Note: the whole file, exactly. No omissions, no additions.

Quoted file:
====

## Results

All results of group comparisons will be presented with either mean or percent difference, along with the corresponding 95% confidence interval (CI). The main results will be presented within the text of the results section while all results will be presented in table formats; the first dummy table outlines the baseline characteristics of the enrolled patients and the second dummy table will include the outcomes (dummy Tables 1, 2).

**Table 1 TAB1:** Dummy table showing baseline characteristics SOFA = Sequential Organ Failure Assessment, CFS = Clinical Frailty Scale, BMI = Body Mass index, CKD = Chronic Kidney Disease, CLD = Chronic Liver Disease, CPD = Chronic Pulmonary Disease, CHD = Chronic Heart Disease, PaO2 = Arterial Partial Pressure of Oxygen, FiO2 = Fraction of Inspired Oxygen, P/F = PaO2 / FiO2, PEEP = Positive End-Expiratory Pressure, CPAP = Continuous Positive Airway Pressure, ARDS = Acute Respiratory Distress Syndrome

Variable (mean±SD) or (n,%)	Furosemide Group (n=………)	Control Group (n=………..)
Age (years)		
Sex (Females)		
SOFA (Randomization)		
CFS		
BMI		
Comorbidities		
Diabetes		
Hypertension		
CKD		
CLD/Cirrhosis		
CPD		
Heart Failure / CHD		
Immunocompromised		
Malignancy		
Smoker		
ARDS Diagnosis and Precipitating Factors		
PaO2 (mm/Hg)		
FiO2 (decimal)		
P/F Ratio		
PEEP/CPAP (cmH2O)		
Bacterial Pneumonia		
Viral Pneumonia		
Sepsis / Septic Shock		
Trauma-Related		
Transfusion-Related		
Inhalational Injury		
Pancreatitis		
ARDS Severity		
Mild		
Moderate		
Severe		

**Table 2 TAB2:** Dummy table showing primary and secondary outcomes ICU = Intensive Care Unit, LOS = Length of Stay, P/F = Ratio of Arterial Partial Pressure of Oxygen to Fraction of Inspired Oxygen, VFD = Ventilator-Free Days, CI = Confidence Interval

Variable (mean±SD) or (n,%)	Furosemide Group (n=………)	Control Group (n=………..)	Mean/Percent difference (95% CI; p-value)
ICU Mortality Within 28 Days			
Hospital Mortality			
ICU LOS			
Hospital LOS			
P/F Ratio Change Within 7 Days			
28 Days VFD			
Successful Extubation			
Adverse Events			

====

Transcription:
## Results

All results of group comparisons will be presented with either mean or percent difference, along with the corresponding 95% confidence interval (CI). The main results will be presented within the text of the results section while all results will be presented in table formats; the first dummy table outlines the baseline characteristics of the enrolled patients and the second dummy table will include the outcomes (dummy Tables 1, 2).

**Table 1 TAB1:** Dummy table showing baseline characteristics SOFA = Sequential Organ Failure Assessment, CFS = Clinical Frailty Scale, BMI = Body Mass index, CKD = Chronic Kidney Disease, CLD = Chronic Liver Disease, CPD = Chronic Pulmonary Disease, CHD = Chronic Heart Disease, PaO2 = Arterial Partial Pressure of Oxygen, FiO2 = Fraction of Inspired Oxygen, P/F = PaO2 / FiO2, PEEP = Positive End-Expiratory Pressure, CPAP = Continuous Positive Airway Pressure, ARDS = Acute Respiratory Distress Syndrome

Variable (mean±SD) or (n,%)	Furosemide Group (n=………)	Control Group (n=………..)
Age (years)		
Sex (Females)		
SOFA (Randomization)		
CFS		
BMI		
Comorbidities		
Diabetes		
Hypertension		
CKD		
CLD/Cirrhosis		
CPD		
Heart Failure / CHD		
Immunocompromised		
Malignancy		
Smoker		
ARDS Diagnosis and Precipitating Factors		
PaO2 (mm/Hg)		
FiO2 (decimal)		
P/F Ratio		
PEEP/CPAP (cmH2O)		
Bacterial Pneumonia		
Viral Pneumonia		
Sepsis / Septic Shock		
Trauma-Related		
Transfusion-Related		
Inhalational Injury		
Pancreatitis		
ARDS Severity		
Mild		
Moderate		
Severe		

**Table 2 TAB2:** Dummy table showing primary and secondary outcomes ICU = Intensive Care Unit, LOS = Length of Stay, P/F = Ratio of Arterial Partial Pressure of Oxygen to Fraction of Inspired Oxygen, VFD = Ventilator-Free Days, CI = Confidence Interval

Variable (mean±SD) or (n,%)	Furosemide Group (n=………)	Control Group (n=………..)	Mean/Percent difference (95% CI; p-value)
ICU Mortality Within 28 Days			
Hospital Mortality			
ICU LOS			
Hospital LOS			
P/F Ratio Change Within 7 Days			
28 Days VFD			
Successful Extubation			
Adverse Events			